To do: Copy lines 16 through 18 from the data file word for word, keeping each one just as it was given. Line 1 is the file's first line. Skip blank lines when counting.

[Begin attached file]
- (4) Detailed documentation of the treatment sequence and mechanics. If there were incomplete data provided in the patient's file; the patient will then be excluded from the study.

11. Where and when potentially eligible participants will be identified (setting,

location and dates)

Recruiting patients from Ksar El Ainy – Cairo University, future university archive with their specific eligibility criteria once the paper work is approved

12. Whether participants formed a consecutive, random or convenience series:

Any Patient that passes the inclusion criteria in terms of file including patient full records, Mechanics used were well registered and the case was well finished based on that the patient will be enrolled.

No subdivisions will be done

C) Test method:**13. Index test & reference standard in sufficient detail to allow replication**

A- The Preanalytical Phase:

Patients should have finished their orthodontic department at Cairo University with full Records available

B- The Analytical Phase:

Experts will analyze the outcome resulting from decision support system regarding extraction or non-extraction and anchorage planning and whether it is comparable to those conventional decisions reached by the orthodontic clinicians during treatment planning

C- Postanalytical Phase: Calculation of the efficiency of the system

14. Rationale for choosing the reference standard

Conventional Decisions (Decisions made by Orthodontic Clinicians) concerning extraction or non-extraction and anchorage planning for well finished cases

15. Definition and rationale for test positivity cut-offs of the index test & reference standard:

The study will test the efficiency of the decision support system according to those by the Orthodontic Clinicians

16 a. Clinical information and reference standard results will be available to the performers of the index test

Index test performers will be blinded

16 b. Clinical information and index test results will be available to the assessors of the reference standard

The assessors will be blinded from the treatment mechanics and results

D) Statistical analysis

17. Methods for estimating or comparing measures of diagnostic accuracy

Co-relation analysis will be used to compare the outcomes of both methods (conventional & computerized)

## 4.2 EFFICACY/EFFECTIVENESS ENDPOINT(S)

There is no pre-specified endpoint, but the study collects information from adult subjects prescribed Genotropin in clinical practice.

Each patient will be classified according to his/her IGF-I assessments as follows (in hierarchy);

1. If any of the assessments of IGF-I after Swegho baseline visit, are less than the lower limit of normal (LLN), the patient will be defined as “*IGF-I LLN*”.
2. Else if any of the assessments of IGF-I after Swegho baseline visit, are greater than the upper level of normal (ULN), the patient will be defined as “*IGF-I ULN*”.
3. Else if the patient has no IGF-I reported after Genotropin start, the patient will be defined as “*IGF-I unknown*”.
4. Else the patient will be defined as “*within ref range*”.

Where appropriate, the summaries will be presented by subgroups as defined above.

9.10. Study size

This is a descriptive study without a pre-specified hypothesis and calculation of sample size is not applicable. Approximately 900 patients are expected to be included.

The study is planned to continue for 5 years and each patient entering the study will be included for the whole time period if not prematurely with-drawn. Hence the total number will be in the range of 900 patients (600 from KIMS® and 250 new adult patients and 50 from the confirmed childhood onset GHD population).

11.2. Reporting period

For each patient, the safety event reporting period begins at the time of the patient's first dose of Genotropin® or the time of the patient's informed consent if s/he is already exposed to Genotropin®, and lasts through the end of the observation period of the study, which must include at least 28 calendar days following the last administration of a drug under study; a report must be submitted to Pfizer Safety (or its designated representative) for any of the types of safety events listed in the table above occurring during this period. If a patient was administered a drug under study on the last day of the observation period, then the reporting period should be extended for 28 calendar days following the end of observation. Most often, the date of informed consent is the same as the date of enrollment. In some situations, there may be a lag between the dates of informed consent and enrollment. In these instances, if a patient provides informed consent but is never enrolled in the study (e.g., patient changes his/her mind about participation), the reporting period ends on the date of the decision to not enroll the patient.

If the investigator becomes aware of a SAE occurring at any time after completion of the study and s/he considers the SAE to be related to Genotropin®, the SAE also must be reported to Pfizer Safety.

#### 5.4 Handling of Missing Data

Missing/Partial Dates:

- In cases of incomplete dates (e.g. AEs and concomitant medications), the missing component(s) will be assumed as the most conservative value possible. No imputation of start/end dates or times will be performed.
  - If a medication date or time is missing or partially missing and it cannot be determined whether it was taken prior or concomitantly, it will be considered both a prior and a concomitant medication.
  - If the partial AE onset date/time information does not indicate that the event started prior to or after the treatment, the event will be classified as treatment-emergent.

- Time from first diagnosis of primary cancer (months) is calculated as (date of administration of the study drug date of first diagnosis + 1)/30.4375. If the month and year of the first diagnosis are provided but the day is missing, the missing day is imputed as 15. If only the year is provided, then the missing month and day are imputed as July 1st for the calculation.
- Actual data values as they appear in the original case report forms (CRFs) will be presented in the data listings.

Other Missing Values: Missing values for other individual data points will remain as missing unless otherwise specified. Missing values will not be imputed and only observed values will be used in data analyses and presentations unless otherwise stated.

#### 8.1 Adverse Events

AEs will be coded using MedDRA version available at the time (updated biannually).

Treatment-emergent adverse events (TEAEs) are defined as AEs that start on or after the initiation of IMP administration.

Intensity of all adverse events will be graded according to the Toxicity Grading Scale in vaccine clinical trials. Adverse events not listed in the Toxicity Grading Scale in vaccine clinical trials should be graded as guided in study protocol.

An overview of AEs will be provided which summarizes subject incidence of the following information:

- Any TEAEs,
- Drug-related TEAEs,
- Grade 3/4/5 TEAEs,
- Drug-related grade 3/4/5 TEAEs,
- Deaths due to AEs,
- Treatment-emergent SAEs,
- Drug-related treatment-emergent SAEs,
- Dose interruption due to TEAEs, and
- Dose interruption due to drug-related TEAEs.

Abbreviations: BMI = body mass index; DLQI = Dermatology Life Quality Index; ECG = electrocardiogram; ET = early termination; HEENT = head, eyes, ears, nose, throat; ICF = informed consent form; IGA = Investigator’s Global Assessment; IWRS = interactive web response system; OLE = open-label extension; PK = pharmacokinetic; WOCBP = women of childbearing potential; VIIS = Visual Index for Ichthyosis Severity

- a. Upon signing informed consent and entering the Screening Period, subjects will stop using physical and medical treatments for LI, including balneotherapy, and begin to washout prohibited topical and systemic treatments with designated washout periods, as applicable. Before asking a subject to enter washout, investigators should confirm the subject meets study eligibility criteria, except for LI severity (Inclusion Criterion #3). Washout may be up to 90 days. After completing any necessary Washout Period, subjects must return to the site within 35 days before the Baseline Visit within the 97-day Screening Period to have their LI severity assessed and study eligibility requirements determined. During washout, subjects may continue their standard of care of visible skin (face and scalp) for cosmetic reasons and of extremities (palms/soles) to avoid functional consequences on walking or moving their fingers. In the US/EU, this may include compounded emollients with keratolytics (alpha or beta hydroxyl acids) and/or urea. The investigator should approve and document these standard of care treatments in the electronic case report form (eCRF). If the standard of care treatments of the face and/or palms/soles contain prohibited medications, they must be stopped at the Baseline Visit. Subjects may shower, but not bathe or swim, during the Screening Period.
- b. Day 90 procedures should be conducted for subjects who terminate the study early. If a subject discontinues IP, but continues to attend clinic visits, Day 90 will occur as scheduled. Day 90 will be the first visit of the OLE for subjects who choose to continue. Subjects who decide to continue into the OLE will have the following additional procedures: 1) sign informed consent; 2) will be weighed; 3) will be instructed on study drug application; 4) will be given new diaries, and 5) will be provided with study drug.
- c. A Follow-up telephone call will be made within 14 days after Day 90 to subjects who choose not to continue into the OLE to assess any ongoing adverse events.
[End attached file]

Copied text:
15. Definition and rationale for test positivity cut-offs of the index test & reference standard:

The study will test the efficiency of the decision support system according to those by the Orthodontic Clinicians

16 a. Clinical information and reference standard results will be available to the performers of the index test